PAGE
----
It was John Aubrey, writer and antiquarian, whose careful study of the Avebury henge brought it to the attention of scholars.  Later travellers like Celia Fiennes and John Evelyn would record their visits to Stonehenge, but Avebury's apparently random stones were not widely noticed or remarked upon before 1649 when Aubrey chanced upon them during a hunt;  he stopped to look more closely and caught up with the hunt later.

"The morrow after Twelfth Day Mr Charles Seymour and Sir William Button met with their pack of hounds at the Grey Wethers….
'Twas here that our game began and the chase led us at length through the village of Avebury, into the closes there: where I was wonderfully surprised at the sight of those vast stones of which I had never heard before; as also at the mighty bank and graffe [ditch] about it .  I observed in the enclosures some segments of rude circles, made with those stones, whence I concluded they had been in the old time complete.  I left my company a while, entertaining myself with a more delightful indagation [investigation]: and then (steered by the cry of hounds) overtook the company, and went with them to Kennet, where was a good hunting dinner provided."  7th January 1649 (from his Monumenta Britannica ms.)

John Aubrey, engraving by C.F. Wagstaff after a drawing by William Faithorne, c. 1666 in the Ashmolean Museum

Aubrey gave Charles II a personal tour of the Avebury stones during the King's progress to Bath in the summer of 1663, just as James I  on seeing Stonehenge in 1620 had asked his Royal architect, Inigo Jones, to research the origins of that monument.

"I brought with me a draught of it donne by memorie only; but well enough resembling it, with which his Majesty was pleased: gave me his hand to kiss, and commanded me to waite upon him at Marlborough when he went to Bath with the Queen (which was about a fortnight later) which I did: and the next day when the Court were on their journie, his Majesty left the Queen and diverted to Avebury where I showed him that stupendous antiquity with the view thereof.   He and His Royal Highness the Duke of York were well pleased."  John Aubrey

 West Kennet Avenue, Avebury

In the seventeenth century, both Stonehenge and even more so Avebury's circles were in poor condition, with their sarsen stones buried, broken and removed; at Avebury they had been incorporated into village houses and the surrounding ditches filled in.  Nevertheless, the Royal visit put these  mysterious ancient monuments on the map for wealthy educated travellers.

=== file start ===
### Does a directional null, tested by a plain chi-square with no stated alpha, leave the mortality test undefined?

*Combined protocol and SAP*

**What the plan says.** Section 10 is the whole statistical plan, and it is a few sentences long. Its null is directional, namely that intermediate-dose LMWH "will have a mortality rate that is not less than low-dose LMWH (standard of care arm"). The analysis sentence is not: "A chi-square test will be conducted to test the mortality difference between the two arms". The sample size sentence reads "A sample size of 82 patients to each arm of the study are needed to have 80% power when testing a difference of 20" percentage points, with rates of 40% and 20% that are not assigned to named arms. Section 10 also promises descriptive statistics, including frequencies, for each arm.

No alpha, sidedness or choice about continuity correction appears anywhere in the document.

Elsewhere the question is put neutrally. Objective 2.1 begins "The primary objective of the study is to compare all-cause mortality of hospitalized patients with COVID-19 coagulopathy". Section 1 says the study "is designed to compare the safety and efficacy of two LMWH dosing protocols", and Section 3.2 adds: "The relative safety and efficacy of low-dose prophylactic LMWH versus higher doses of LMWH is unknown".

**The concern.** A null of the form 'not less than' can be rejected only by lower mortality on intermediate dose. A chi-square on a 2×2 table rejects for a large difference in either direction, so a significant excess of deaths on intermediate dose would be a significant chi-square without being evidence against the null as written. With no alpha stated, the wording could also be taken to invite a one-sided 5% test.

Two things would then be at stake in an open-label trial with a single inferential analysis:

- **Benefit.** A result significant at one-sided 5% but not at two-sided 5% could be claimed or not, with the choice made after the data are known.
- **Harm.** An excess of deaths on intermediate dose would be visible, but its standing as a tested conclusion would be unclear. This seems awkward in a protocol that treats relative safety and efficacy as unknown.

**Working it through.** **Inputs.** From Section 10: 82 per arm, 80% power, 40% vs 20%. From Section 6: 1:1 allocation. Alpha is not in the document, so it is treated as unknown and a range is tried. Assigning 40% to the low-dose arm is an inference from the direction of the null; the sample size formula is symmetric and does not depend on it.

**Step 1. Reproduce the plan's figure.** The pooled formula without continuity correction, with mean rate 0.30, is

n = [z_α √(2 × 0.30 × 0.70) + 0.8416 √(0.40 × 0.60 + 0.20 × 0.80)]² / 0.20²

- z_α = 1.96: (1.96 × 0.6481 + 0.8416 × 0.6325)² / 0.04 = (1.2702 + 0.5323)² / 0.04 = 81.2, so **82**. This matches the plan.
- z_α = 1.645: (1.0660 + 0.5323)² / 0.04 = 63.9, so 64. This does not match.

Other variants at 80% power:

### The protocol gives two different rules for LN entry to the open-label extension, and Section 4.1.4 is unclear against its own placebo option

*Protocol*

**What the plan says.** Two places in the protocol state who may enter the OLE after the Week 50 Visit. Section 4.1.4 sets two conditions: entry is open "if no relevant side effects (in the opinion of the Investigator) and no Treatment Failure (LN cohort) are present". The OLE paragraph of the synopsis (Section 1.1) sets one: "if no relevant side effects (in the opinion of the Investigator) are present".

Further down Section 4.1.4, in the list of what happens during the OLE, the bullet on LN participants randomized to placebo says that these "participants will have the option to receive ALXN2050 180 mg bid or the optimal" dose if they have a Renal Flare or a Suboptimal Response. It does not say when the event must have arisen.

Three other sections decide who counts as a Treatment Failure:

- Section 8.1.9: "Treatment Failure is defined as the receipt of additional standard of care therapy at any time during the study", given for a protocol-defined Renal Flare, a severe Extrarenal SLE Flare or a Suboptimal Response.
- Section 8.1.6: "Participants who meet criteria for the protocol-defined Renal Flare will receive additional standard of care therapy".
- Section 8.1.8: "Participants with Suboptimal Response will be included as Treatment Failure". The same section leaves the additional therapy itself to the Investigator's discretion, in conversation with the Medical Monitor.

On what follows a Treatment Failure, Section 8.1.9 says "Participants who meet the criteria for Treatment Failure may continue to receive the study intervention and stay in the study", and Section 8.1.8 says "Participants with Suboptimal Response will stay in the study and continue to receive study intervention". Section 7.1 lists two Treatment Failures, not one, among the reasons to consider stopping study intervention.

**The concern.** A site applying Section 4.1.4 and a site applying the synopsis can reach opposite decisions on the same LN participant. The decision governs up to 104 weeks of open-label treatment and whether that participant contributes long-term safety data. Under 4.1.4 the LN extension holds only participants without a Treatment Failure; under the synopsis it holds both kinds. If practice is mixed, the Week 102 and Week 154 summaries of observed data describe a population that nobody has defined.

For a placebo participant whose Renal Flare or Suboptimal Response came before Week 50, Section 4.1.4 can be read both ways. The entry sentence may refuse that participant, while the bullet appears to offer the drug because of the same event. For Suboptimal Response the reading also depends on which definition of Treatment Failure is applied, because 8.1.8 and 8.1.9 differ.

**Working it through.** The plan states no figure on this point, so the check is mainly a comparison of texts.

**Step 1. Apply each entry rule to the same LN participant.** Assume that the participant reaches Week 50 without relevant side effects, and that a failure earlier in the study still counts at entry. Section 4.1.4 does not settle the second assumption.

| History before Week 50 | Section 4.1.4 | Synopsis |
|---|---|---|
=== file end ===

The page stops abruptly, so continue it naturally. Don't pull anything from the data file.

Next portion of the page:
Salisbury Plain was "eminent for many barrow or butts that are thick all over the plaine, and this of Stoneage, that is reckoned one of the wonders of England how such prodigeous stones should be brought there; ...  the story is that none can count them twice alike, they stand confused;"  Celia Fiennes, c. 1680s

Celia Fiennes counted only 91 but John Evelyn with difficulty counted 95 in July 1654, and thought  these sarsens were brought from Avebury.  In his Diary he describes the rural landscape, "for evenness, extent, Verdure, innumerable flocks, to be one of the most delightful prospects in nature and put me in mind of the pleasant lives of the Shepherds we reade of in Romances and truer stories:"  He also  mentions the barrows and mounds in the vicinity, as "antient intrenchments, or places of burial after bloudy fights:"

Indefatigable Samuel Pepys visited both Stonehenge and Avebury in June 1668. Like his friend Evelyn  he comments on the countryside: riding "over the downes, where the life of the shepherds is, in fair weather only, pretty",  and believes the profusion of stones around easily supplied both Stonehenge and Avebury.  He is told the legend of Silbury Hill, so called from one King Seale buried there, and sees from his coach, "one place with great high stones pitched round, which, I believe, was once some particular building, in some measure like that of Stonage".  

West Kennet Long Barrow  © National Trust

Even older than Avebury and Stonehenge is the West Kennet Long Barrow, a neolithic burial chamber c. 3650 BC.  Excavations in 1955-56 found it to have been used for burials for around a thousand years, at which period the entrance had been blocked off.   I went inside with a history group on a field trip once and it was a very eerie experience which I would not really wish to repeat.

* The revival of the Avebury complex is the result of Alexander Keiller's efforts to rescue and restore the stone circles and avenues in the 1930s,  and the history of the stones and his years of work is on view in the Manor House museum.  Objects he found while excavating the stones run from very early pottery shards through Roman coins and later carvings, to a piece of a Keiller's marmalade pot from 1900, found while digging up stone 14.  However, in his process of recreating the ancient site, the buildings and history of many later centuries were swept away.  James Lees-Milne's comments on the method Keiller chose are still a matter of controversy today.